Ramsbury: One of Wiltshire’s Best Villages

Ramsbury is an extremely pretty, pre-medieval village steeped in history and tradition, set in the picturesque and unspoilt Kennet Valley in the heart of the Marlborough Downs.

We consider it to be one of the best villages in Wiltshire for several reasons: it has a good number of attractive period village houses, it’s well connected for trains to London (from Hungerford, Newbury or Swindon stations) and it’s almost equidistant between the two market towns of Hungerford and Marlborough. The M4 motorway (Junction 14 or 15) is within a 10-minute drive; Heathrow Airport is a little over an hour. Unfettered by traffic noise (there is one B-road running through the centre), the countryside around the village is rural and tranquil with those interested in country pursuits having the opportunity join one of the local shoots or fish in the River Kennet.

It has many of the elements that today’s buyers look for in a village: a thriving primary school, a large modern surgery, shops, a post office and a wide range of clubs, societies and services. There are two pubs, the best of which is The Bell, an excellent country pub serving a range of Ramsbury Brewery ales and vodka amongst other things, and where visitors can also get a bed for the night. The Bell has also recently opened a coffee shop, Café Bella, at the back of the pub. There is also an excellent farm shop (Cobbs), just ten minutes’ drive away.

Importantly, the village has a thriving community spirit which is due to come together at the end of next month for Ramsbury Week (21 to 29 May) with various activities including the Ridgeway Walk, where local resident (and lead organiser of the event) Tim Eliot-Cohen, his wife, daughter and their friends will be taking part in a 50-mile walk along Britain’s oldest road, the Ridgeway, in three stages (18, 19 and 20 May). The Buying Solution are sponsoring the walk which is raising funds for a new pre-school in Ramsbury.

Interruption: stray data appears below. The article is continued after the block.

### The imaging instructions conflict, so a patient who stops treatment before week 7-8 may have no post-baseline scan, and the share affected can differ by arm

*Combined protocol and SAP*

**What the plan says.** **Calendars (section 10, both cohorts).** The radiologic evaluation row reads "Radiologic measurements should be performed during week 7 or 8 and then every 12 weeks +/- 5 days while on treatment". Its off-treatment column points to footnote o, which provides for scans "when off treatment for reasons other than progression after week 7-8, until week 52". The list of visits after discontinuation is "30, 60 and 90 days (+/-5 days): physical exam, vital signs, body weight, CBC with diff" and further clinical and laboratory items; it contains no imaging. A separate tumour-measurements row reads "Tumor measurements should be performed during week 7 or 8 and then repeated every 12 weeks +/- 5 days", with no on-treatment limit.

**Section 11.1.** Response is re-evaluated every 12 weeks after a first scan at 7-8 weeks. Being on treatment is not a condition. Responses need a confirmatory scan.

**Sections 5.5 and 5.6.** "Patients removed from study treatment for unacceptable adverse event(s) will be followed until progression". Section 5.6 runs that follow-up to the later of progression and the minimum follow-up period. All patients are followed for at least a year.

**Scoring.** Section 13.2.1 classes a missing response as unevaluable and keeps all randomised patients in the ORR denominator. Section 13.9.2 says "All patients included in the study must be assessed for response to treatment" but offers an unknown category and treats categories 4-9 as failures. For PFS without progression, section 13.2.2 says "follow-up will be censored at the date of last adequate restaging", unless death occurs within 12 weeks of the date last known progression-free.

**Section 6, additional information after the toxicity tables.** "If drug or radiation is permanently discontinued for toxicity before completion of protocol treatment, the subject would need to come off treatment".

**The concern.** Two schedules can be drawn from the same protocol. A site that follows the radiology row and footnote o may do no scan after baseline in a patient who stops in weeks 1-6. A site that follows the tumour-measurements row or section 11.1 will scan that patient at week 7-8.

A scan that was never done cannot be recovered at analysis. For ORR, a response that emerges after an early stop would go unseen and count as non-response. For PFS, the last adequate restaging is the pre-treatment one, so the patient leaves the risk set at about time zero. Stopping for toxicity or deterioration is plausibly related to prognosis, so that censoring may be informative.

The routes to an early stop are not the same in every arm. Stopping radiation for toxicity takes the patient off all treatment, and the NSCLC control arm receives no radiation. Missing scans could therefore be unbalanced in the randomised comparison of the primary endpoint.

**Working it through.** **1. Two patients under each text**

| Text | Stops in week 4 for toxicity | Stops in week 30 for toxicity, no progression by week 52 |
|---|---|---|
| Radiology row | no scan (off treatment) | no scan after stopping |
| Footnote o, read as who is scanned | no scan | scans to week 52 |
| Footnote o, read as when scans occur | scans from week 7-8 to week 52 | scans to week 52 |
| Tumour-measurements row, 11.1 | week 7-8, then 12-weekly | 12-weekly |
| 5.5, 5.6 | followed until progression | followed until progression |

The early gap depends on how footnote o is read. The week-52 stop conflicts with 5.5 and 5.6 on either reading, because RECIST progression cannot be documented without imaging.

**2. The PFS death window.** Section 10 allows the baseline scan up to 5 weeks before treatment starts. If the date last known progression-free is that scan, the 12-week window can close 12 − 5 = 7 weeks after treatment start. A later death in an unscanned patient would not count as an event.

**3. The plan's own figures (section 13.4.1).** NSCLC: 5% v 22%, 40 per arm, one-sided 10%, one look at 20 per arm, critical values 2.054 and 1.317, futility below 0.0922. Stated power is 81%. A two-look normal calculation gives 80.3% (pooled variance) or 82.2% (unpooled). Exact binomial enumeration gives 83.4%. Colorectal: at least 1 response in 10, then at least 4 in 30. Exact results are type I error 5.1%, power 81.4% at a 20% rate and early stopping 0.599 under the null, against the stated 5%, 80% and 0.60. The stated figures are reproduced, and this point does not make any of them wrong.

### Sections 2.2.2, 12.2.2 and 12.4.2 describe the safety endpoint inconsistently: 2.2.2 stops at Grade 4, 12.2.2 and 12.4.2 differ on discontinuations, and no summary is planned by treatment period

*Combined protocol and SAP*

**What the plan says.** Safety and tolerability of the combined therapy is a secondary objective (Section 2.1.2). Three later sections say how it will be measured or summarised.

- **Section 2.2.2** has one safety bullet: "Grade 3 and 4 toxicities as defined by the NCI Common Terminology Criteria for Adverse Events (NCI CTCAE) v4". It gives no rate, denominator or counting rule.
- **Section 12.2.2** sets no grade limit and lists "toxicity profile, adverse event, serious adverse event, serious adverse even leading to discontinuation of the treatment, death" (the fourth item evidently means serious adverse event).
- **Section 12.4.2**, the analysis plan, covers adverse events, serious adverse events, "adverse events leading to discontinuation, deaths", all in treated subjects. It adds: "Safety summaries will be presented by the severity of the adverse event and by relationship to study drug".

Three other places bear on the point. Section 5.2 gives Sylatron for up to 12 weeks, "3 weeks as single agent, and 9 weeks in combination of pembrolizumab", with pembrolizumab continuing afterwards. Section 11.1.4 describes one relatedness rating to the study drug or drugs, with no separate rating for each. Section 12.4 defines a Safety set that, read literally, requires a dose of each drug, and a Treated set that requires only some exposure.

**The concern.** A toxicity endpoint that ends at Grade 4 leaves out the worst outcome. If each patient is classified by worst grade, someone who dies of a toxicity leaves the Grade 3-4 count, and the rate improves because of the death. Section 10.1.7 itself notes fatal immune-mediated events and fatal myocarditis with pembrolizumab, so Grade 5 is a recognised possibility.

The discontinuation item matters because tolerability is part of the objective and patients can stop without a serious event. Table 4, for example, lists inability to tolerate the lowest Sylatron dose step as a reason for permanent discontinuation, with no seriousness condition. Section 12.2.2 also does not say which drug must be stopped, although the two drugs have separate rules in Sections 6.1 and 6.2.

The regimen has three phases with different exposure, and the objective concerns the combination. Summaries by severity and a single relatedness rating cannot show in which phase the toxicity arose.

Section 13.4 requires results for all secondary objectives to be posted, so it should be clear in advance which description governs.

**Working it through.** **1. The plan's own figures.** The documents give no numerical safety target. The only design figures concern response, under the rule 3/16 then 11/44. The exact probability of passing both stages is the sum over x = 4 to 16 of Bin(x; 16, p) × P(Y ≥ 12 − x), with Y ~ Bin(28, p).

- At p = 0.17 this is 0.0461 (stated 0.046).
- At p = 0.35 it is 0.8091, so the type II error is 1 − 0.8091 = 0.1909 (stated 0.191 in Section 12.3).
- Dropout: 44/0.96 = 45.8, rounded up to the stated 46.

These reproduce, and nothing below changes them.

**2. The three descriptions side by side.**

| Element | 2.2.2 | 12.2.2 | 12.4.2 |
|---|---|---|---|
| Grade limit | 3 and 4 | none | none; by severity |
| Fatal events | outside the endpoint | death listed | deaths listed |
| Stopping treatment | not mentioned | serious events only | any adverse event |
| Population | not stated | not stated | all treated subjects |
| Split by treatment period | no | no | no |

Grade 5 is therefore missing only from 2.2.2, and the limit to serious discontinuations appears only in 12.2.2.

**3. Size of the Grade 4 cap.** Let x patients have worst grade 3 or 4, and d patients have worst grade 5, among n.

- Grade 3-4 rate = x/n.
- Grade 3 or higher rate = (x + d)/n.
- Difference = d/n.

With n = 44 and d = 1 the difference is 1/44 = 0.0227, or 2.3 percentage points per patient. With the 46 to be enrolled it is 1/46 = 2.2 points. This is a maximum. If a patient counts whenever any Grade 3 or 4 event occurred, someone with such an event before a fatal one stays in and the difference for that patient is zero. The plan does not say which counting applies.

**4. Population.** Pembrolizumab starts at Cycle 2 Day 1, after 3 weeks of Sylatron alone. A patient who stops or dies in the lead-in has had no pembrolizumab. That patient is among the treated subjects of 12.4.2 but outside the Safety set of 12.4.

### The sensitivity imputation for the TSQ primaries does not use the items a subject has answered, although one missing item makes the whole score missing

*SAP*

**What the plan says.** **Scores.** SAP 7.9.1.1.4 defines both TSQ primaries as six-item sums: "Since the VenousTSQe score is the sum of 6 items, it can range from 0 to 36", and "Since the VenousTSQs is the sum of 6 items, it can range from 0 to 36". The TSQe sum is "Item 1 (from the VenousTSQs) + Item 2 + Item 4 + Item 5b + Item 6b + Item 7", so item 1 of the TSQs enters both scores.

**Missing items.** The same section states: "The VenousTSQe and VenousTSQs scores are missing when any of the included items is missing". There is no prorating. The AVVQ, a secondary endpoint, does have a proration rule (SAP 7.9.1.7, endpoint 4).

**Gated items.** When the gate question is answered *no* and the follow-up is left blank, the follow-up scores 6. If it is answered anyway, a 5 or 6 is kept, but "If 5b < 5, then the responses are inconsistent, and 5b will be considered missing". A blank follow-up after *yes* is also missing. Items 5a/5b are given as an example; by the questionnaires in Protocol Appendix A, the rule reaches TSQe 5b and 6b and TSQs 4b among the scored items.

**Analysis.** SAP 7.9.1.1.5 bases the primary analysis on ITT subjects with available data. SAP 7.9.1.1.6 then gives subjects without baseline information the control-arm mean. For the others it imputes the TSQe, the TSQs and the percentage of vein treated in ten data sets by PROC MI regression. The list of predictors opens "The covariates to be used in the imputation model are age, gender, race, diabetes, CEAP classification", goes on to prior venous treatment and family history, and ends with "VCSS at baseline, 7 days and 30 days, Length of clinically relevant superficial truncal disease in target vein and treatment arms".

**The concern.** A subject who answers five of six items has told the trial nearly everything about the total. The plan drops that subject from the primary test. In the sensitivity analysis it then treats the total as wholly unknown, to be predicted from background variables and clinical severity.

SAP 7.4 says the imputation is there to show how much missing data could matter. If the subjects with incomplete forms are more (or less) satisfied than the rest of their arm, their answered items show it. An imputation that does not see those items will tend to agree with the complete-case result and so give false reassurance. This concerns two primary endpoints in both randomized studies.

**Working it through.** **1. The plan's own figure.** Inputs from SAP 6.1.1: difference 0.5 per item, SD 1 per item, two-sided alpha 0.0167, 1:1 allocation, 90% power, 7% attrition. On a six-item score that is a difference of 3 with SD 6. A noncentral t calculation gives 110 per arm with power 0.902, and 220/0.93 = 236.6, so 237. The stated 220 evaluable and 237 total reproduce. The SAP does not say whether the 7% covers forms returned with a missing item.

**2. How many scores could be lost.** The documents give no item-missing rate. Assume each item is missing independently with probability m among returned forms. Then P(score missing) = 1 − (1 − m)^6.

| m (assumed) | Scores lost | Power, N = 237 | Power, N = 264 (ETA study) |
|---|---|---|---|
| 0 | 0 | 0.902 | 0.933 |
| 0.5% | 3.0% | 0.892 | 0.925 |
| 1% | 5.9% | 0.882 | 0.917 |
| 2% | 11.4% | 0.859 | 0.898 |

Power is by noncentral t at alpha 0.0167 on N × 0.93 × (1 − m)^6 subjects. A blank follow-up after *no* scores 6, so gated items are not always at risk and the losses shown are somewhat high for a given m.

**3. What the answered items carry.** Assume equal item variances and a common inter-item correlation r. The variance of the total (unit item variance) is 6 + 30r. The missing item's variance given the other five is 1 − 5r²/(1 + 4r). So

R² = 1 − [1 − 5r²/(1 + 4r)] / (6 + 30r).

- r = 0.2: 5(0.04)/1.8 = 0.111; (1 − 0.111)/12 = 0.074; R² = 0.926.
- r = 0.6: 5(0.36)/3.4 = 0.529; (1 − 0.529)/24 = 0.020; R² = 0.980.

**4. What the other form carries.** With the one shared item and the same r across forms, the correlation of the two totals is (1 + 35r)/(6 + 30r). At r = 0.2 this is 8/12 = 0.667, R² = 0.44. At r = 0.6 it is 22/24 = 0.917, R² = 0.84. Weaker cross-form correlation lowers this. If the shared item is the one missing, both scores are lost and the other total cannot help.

The week will culminate in the Ramsbury May Ball on 27 May held at Hilldrop Farm, by kind permission of Tim and Emma Eliot-Cohen. The evening, which The Buying Solution is also sponsoring, will start with a cocktail party, followed by a three-course dinner and dancing. Tickets are £95 per head for tables of ten and available from Ian Smith (ian@ramsburyweek.co.uk). Again, the event is raising money for the village’s new pre-school.

Need to know: buying information

Properties in and around the village are attractive to potential buyers due to the schooling and easy commutability. There are plenty of quality schools to choose from for children of all ages including Ramsbury Primary School, Stepping Stones, Pinewood, St. Gabriel’s, Cheam and Horris Hill.

Many of the properties in the village of Ramsbury are Listed with a predominance of period and unspoilt houses which are centred around the village square.  The core of the village boasts mainly Georgian properties, with a sprinkling of Victorian houses, on the outskirts you will find more of the new builds which do not damage the old and traditional aesthetic.